to create for ourselves." Hence his title, and the question that motivates
    the sort of history we also need: what were people thinking they were doing
    back then? What were they after -- not in our terms but in theirs?

    Much of what I noticed, especially from the late 1970s on, was a mixture of
    pragmatics, late-blooming positivism and something else, which I'll call

    First the pragmatics. Humanists, as Northrop Frye remarked somewhere, have
    as a social group always been rather good at mastering whatever helpful
    technology offered itself; they could see the advantages. So could the
    people I worked with as a graduate student at Toronto. Production of
    editorial objects, such as editions, was to many at that end of things
    obviously to be helped. Partly this was driven by financial necessity --
    achieving a goal that would not be funded or would cost too much -- partly
    as I recall by the desire to control a complex, error-prone process, to get
    this process into one's own hands, do things folks at the press might not
    understand or get right -- and be able to feel one's way along. Computing
    obviously benefitted the craft of editing and encouraged its inventive
    side. It brought to the surface those who were inclined to get their ideas
    from masses of data and those who were committed to providing reference
    works, such as concordances, dictionaries and prosopographies, and so had
    to manage masses. My own first efforts (apart from wordprocessing) were to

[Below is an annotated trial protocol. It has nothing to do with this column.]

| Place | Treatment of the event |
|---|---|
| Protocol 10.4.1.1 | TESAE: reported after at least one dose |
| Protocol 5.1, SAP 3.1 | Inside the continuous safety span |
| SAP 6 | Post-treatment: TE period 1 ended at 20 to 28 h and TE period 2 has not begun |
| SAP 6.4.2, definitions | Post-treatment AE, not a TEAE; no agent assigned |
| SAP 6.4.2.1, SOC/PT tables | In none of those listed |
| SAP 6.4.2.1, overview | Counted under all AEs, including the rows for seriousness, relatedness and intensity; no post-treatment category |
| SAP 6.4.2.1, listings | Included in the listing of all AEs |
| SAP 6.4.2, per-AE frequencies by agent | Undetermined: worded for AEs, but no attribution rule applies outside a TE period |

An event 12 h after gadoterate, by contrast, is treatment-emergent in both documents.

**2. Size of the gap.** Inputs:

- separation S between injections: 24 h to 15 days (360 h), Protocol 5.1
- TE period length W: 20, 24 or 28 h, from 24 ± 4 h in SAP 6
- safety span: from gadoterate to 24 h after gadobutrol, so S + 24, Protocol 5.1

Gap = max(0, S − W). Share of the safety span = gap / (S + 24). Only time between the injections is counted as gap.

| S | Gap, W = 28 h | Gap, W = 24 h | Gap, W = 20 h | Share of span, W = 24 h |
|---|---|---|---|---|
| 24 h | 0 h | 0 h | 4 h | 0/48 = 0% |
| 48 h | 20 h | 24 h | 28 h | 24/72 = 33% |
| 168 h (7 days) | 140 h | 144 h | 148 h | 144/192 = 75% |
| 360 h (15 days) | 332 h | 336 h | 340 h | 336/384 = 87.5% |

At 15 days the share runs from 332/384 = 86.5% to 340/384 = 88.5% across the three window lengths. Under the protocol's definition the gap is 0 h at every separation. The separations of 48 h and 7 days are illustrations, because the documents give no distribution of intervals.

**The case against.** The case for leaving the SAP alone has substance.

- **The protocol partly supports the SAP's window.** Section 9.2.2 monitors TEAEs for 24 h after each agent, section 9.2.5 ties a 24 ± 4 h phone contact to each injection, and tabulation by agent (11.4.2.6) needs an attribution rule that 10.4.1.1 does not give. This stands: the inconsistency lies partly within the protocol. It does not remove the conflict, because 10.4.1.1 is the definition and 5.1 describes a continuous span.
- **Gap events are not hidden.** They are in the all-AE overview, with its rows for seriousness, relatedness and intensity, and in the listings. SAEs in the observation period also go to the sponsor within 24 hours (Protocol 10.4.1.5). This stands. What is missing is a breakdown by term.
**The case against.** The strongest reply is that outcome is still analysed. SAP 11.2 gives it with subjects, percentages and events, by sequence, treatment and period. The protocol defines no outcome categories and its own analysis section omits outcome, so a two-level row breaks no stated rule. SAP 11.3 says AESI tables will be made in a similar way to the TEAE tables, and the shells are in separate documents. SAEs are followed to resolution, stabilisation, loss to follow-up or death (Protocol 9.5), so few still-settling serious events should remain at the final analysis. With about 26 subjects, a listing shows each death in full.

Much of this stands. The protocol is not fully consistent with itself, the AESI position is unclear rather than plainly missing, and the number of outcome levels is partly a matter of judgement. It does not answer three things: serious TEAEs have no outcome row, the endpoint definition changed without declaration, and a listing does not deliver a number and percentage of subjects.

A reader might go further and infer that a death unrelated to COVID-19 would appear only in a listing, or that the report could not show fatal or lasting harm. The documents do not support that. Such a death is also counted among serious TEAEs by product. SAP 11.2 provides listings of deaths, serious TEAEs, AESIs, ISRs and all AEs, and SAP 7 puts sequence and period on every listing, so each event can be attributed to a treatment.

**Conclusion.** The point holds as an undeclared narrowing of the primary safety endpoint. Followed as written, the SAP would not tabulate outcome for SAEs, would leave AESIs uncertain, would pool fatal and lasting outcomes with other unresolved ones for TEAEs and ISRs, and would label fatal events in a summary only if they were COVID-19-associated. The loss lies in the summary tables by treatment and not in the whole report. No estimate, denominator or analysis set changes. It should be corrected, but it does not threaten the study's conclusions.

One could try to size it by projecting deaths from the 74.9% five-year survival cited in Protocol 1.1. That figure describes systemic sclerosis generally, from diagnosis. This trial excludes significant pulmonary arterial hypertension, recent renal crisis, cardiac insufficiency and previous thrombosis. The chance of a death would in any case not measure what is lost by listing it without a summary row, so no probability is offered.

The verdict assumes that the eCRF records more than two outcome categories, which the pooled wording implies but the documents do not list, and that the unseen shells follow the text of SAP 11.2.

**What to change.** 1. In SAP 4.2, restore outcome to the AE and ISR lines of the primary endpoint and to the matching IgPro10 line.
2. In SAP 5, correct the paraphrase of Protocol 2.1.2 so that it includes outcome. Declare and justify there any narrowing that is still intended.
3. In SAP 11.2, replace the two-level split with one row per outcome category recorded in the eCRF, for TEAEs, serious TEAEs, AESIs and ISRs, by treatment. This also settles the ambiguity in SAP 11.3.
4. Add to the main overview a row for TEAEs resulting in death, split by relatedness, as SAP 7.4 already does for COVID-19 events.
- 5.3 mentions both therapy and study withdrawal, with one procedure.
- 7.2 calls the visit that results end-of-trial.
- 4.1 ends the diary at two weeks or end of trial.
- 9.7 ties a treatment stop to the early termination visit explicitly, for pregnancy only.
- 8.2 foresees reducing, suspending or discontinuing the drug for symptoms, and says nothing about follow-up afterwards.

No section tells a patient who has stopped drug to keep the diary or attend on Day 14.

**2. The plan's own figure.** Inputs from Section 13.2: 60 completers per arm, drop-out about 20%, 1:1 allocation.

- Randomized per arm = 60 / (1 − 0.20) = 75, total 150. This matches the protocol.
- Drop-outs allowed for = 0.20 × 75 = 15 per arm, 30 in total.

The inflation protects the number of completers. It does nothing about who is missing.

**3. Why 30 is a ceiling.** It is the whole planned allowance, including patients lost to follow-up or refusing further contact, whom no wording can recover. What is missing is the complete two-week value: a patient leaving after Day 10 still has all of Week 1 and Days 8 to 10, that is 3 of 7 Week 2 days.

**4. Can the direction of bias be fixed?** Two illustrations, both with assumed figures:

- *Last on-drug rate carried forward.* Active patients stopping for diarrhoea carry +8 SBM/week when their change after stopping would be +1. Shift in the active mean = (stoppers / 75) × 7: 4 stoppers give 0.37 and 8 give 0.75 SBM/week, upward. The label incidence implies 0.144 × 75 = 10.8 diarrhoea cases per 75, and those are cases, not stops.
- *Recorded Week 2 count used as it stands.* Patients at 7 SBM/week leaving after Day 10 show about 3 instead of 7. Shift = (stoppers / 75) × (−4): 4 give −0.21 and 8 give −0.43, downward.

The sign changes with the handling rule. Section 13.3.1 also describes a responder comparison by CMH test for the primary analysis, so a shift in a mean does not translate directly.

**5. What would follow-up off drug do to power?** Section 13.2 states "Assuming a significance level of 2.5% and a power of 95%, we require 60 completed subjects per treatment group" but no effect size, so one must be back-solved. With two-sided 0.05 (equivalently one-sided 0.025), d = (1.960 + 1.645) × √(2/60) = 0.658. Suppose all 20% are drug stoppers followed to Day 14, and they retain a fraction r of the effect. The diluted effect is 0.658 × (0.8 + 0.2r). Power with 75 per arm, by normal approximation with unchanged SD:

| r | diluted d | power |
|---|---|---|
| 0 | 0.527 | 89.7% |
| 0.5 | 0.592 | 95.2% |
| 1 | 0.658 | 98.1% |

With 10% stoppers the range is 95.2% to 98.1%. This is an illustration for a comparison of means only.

manage bibliographic resources with a database program simply so that I
    could find what I had laborously recorded. My numerous dusty boxes of 3X5
    cards had turned into a graveyard for notes. But almost the first thing I
    then undertook was to do research that involved a massive amount of
    correlation -- putting together a synoptic account of the story of Theseus.
    Exactly when controlling the situation I was in became enlarging what I
    could do I cannot say, but I suspect there was a large overlap.

    So, I conclude, computing clearly had immediate appeal to those for whom
    the humanities have always meant direct, immediate encounter with cultural
    artifacts, for whom the motto could be (with apologies to William Carlos
    Williams), "no ideas but from data".

    Now for the positivism. Coming to the humanities from the sciences, as I
    did, and having spent years as a programmer in a physics research lab
    (various assembler languages, Fortran), I was rather sensitive to the false
    hopes of charmed humanists and to how the projected image of computing drew
    forth all sorts of rather strange attitudes toward the cultural artifacts
    of study. Crudely, I summarize this as, "At last we'll be able to prove X"
    (where X is a product of the imagination, such as an historical conjecture
    or literary-critical theory. I defer to David Lodge's Morris Zapp for
    further expression of this attitude). In addition, those of us born
    gadgeteers were prone to be dazzled by the machinery, which as Peter
    Galison says, is very romantic. I recall, for example, encountering the
    Xerox Star for the first time, and it was love at first sight, from which